Medical credentialing allows healthcare practices to confirm the qualifications of their healthcare professionals. Privileging ensures that physicians have the experience and clinical competency necessary, within their area of medicine, to care for patients. Together, privileging and credentialing ensure patients have access to safe and reliable care. In our Privileging 101 Webinar Series, we go into all the details you need to become a privileging expert. In part five of the series, Privileging 101 - Introduction to Privileges: Part 5 - The Privileging Puzzle, we uncover the documentation required for credentialing and privileging, and how it all comes together to showcase a provider’s qualifications in detail.
Numerous steps and pieces of documentation must be obtained during the credentialing and privileging process. A checklist includes:
These documents all fit together like pieces of a puzzle to demonstrate a provider’s overall qualifications. Some of these terms may be unfamiliar to those new to credentialing and privileging, so let’s examine a few.
It is the responsibility of the accredited organization (hospital, medical center, etc.) to complete PSV. The Joint Commission defines PSV as “Verification of an individual practitioner’s reported qualifications by the original source or an approved agent of that source.” PSV can be conducted in many ways, be it by direct correspondence, documented telephone verification, secure electronic verification from the original source, or reports from credentials verification organizations (CVOs) that meet The Joint Commission requirements.
Selected agencies have been determined to maintain specific items of credential information that are identical to the information at the primary source, these are referred to as Designated Equivalent Sources (DES). DES may be used to verify certain credentials in lieu of using the primary source. Some DES sources are:
These sources determine what method is used to document the primary source and must have information on what PSV was completed, the methodology, who conducted it, what was verified, and the result of the verification. Simply presenting a copy of the license in lieu of evidence of a PSV completed by the organization does not meet the requirement.
Applicants are required to hold a current and active state license to practice. Each state will have different requirements for obtaining licensure, which can be found in the documentation provided by the Federation of State Medical Boards (FSMB). Some states do not accept credential verification services from the FSMB, which means the organization would need to contact the state licensing board directly to obtain primary source verification.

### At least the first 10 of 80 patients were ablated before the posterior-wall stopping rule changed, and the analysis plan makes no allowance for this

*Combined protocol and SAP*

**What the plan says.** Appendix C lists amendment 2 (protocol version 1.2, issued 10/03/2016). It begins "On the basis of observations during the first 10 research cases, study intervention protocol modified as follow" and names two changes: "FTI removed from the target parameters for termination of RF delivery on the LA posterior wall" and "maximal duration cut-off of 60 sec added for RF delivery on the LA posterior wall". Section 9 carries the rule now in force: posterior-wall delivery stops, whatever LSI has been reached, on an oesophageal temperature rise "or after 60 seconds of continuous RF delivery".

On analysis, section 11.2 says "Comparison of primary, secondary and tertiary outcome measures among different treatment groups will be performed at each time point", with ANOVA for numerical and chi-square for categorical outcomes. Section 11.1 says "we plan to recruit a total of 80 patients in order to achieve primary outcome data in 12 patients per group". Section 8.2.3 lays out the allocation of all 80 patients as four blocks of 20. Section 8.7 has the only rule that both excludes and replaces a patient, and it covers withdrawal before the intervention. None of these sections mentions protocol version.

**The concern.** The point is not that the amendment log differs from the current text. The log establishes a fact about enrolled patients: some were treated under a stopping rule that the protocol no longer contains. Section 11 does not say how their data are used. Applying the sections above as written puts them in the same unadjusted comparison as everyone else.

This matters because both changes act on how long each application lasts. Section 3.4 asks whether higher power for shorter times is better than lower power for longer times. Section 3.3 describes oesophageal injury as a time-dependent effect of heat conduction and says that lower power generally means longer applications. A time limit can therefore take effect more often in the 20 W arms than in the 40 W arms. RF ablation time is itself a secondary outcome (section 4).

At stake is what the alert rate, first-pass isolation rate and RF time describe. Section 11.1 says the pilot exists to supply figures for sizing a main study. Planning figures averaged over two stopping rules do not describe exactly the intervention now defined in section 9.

Advanced practice registered nurses, in addition to their state licensure, are required to maintain their registered nursing license, which means both licenses must be verified and kept up to date with no disciplinary action against any license. When you receive verification of a state license, you want to examine the verification closely to ensure you’re not missing any important information, like whether the license is active or if there have been adverse events reported.
The importance of confirming current competence cannot be underestimated. Every accreditation body requires that the current competency of medical practitioners be evaluated and confirmed prior to the granting of clinical privileges.
|Accreditation Body||Legal Requirements|
|The Joint Commission||
At the time of reappointment or renewal, references must be obtained from practitioners who have direct knowledge of how the applicant has performed with their granted privileges and procedures. There is no substitute for recommendations provided by knowledgeable practitioners, like department chairs, chiefs of staff, or chief medical officers.
All of this information correlates to current and/or ongoing competency for requested privileges, which is why keeping it up to date is of the utmost importance. Documentation on education and training, malpractice or liability history, all of it, must be verified at initial and reappointment every time, through a primary source. This is how Medical Service Professionals (MSPs) can ensure their providers are up to the task.
Most hospitals and healthcare organizations re-credential their physicians every two years, the same goes for granting privileges. Case logs, procedure reports, and peer reviews all go into building a physician profile to ensure they are qualified to continue providing care. Meeting the requirements established by the medical staff and accreditation bodies to confirm current competency is critical in ensuring patient safety.
To learn more about the documentation must be obtained during the credentialing and privileging process, be sure to watch our webinar, Privileging 101 - Introduction to Privileges: Part 5 - The Privileging Puzzle.